Whether or not this type of political action or resistance to those in power is really effective is not in question, but rather the point is that we should respect those who stand up for those who are being done injustice.  Maher's response albeit in jest, was not only not funny, but actually provides some light into a subject that I've been wondering more and more about myself; Is Maher even a liberal anymore?  It has been argued that Obama is not a liberal and to the right of President Ronald Reagan.  However, Maher himself argued that Obama isn't actually a liberal and is "unhappy with Obama."

So why then would Maher give $1 million dollars to Obama's Super PAC for the 2012 election?  His argument is essentially that he's better than those "bat shit crazy" GOP Republicans, and that's about all Bill Maher is willing to stand up for.  In fact on a previous episode of Real Time Bill actually supported Obama's drone policy saying to Ariana Huffington that, "you'd do the same thing" if she was president when she brought up civilians being "killed again and again."  To which Avik Roy responded, "I wish you were saying that 6 years ago."  The reason was perhaps that Maher didn't support Bush's war on terror yet seems to support Obama in his war on terror.  It's funny that a guy who gets fired over saying "We have been the cowards, lobbing cruise missiles from 2,000 miles away. That's cowardly," in the aftermath of the September 11th attacks has reversed his position to essentially to "some people need killing" and "That's not to say that all drone strikes are bad."  There's not a lot of difference between lobbing cruise missiles from 2,000 miles away and ordering drone strikes and it's not like Obama has pulled using cruise missiles from the arsenal.  After all a cruise missile strike aimed to kill Awlaki was launched and killed 52 civilians before every "charge" Obama levied against Awlaki in his speech.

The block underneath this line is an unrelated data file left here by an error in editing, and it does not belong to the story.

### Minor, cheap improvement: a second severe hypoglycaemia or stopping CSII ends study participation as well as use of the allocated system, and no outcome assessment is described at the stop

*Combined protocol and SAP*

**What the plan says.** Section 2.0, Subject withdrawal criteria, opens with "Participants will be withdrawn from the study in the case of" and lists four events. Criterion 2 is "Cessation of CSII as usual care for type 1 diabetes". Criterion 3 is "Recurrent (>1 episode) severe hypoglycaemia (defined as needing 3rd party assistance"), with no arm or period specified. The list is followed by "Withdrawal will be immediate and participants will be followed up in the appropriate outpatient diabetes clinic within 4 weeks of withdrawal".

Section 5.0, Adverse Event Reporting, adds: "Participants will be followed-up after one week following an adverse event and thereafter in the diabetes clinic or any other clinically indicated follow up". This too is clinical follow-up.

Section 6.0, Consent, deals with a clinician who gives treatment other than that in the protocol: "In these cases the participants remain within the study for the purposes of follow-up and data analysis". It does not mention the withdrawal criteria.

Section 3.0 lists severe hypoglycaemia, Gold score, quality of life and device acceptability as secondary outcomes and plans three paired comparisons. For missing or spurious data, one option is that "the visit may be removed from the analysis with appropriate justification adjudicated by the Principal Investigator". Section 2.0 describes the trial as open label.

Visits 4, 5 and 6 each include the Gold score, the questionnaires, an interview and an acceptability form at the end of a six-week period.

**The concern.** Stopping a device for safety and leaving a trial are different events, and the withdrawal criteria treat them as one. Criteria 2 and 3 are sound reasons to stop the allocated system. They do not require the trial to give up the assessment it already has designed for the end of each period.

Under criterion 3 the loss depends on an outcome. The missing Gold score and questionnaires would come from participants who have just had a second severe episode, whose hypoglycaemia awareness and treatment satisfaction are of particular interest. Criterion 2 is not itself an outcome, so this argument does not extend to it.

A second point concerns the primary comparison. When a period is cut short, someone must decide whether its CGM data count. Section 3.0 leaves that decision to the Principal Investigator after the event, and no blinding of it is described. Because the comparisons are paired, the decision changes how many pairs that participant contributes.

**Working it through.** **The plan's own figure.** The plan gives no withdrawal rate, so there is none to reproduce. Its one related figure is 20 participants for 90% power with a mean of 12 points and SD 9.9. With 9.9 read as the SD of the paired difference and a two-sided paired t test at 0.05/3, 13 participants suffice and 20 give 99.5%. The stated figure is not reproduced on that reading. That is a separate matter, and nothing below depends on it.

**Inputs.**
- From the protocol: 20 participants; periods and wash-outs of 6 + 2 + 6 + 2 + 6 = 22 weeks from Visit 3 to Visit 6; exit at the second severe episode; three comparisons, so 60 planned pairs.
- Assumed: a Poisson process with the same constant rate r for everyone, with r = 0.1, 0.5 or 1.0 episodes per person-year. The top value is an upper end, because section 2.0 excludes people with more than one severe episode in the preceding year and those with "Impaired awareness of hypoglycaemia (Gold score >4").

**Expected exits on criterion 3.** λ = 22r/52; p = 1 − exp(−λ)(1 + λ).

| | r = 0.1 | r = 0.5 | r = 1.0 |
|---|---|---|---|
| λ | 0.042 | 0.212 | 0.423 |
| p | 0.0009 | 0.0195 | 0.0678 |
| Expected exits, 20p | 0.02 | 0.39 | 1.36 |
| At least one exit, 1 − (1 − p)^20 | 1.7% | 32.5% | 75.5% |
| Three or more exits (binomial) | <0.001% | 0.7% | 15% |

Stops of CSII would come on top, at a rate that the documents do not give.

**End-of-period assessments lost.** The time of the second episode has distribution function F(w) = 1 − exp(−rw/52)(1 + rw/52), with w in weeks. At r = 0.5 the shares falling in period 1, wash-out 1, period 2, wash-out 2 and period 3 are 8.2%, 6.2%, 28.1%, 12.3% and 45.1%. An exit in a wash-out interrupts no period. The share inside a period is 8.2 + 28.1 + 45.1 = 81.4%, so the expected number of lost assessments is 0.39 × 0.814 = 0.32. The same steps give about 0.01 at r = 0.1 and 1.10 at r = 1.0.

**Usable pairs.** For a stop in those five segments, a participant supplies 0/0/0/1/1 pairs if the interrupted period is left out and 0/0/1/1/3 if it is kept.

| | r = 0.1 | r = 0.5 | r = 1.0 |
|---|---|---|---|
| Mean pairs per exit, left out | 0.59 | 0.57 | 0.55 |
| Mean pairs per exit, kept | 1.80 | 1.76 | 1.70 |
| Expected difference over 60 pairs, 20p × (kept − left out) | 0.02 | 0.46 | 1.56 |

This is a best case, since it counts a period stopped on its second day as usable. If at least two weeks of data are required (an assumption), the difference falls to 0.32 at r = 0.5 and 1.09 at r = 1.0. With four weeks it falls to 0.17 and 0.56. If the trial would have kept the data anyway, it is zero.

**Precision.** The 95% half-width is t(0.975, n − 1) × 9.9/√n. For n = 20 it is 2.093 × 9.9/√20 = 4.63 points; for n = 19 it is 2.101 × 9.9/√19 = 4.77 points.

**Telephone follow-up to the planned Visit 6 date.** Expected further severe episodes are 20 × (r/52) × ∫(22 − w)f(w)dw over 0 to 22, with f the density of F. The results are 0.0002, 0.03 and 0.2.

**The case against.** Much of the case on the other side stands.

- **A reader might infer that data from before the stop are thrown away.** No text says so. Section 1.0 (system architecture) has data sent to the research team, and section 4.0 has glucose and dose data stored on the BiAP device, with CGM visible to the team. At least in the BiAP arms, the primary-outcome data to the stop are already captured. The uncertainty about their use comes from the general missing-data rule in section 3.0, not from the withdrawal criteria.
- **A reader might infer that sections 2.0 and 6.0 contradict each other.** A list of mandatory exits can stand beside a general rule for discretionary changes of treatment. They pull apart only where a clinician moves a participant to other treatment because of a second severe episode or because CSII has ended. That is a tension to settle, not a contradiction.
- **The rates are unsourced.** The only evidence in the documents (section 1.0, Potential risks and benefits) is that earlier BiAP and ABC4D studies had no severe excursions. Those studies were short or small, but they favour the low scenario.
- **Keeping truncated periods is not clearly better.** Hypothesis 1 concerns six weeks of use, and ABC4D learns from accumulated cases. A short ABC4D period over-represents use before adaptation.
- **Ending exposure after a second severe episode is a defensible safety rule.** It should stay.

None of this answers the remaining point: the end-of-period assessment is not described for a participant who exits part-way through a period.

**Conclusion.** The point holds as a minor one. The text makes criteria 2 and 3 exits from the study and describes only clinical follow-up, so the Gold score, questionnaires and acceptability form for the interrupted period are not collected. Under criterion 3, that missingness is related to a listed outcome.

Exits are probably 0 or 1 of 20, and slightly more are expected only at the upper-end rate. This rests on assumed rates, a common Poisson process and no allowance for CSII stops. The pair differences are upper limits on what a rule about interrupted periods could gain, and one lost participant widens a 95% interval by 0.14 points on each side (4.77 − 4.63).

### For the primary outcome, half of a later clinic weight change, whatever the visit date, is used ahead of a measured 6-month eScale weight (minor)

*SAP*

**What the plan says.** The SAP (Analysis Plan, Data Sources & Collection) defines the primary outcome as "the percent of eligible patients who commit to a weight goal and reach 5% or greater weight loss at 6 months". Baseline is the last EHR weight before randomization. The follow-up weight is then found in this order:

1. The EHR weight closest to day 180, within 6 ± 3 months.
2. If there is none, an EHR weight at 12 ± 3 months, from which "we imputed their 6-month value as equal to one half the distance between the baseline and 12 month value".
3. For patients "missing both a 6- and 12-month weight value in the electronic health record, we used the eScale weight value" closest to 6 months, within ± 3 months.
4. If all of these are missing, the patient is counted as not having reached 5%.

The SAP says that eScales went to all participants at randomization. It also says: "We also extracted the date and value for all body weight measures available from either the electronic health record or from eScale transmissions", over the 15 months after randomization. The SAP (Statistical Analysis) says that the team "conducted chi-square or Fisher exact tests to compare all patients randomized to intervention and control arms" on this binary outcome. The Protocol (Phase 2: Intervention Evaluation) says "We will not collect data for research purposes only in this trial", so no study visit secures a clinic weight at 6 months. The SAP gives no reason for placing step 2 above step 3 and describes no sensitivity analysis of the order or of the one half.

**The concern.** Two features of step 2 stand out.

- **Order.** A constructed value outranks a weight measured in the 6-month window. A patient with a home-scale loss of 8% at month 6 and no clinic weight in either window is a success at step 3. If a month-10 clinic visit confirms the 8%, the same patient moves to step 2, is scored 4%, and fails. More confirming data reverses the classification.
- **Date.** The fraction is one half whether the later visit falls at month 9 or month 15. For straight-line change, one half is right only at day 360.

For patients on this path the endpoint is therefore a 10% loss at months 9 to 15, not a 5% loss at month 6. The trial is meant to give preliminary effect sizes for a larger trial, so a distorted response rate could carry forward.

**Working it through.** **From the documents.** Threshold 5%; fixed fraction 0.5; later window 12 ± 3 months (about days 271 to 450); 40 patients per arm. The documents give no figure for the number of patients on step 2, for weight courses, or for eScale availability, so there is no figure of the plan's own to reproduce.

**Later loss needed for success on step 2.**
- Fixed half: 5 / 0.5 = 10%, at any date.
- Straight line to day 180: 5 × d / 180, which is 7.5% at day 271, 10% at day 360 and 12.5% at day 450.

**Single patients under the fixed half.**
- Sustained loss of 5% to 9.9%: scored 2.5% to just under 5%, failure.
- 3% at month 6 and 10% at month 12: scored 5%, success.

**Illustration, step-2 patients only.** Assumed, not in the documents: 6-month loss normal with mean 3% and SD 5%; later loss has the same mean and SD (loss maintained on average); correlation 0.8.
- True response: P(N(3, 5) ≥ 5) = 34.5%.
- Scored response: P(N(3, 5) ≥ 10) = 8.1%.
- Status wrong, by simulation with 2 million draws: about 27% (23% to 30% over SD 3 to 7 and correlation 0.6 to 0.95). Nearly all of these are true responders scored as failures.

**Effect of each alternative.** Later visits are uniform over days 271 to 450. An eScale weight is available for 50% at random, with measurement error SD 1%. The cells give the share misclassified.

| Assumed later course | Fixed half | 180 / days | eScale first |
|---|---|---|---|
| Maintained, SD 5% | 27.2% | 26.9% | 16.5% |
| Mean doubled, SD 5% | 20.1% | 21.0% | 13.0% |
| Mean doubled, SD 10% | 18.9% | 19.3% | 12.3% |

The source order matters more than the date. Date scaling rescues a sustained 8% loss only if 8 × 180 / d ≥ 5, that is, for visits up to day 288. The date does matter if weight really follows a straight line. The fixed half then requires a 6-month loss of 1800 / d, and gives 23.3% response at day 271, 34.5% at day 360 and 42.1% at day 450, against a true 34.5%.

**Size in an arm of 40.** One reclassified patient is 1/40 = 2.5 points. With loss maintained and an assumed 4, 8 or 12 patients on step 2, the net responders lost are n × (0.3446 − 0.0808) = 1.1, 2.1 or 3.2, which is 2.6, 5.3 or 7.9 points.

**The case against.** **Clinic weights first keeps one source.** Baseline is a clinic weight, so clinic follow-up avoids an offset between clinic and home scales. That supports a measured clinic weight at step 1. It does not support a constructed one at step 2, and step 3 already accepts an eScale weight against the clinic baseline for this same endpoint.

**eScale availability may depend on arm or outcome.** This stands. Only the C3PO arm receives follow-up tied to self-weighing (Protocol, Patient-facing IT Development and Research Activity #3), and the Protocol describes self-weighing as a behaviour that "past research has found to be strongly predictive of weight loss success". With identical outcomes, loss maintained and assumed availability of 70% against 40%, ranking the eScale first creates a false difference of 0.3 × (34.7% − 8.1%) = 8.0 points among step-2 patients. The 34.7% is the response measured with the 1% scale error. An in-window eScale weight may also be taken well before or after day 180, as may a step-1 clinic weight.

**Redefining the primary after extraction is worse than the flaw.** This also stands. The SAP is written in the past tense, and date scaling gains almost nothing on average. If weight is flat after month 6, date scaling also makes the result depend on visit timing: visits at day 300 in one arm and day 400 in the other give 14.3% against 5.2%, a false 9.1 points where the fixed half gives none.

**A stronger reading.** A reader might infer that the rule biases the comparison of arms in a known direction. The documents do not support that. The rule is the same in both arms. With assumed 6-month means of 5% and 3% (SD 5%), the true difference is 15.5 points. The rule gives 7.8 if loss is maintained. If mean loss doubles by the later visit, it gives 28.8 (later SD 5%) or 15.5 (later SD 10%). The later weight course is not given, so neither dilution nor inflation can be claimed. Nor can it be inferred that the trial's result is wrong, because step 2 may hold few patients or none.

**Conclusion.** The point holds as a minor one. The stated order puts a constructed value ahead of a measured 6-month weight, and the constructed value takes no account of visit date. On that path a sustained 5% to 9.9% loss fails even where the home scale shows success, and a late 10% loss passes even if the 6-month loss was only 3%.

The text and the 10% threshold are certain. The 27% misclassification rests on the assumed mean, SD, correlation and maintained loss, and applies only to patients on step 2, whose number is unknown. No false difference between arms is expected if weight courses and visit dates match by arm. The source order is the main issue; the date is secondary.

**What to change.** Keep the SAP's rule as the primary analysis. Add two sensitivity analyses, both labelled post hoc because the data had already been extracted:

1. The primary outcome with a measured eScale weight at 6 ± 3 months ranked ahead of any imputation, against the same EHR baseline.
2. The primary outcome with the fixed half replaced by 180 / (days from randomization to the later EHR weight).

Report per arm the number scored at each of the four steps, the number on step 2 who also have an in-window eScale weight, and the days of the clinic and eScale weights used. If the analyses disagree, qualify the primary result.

So if Maher is convinced Obama isn't even a liberal and yet he donates a million dollars to his campaign then I think we can finally put to bed the idea of Maher being a liberal.  He is now a partisan hack.  Maher supports the policies he once used to criticize simply because he has tied himself to a party and a president that are not principled themselves.  The response to people questioning Obama now is simply to shut up because of course Obama is "rethinking policy".  The idea that killing innocent people abroad being cowardly or even wrong is no longer up for debate, but simply it's a "bad world" now so we have to do bad things.  This is another prime example of Degenerative Party Syndrome that is destroying not only any semblance of a liberal opposition to the neo-conservative policies of the Bush era, but enabling it.  There is no question that without a Democrat in the president's office these policies would be unsupported by Maher and every other Democratic pundit.  

Monday, May 13, 2013

Degenerative Democratic Party Syndrome (DDPS)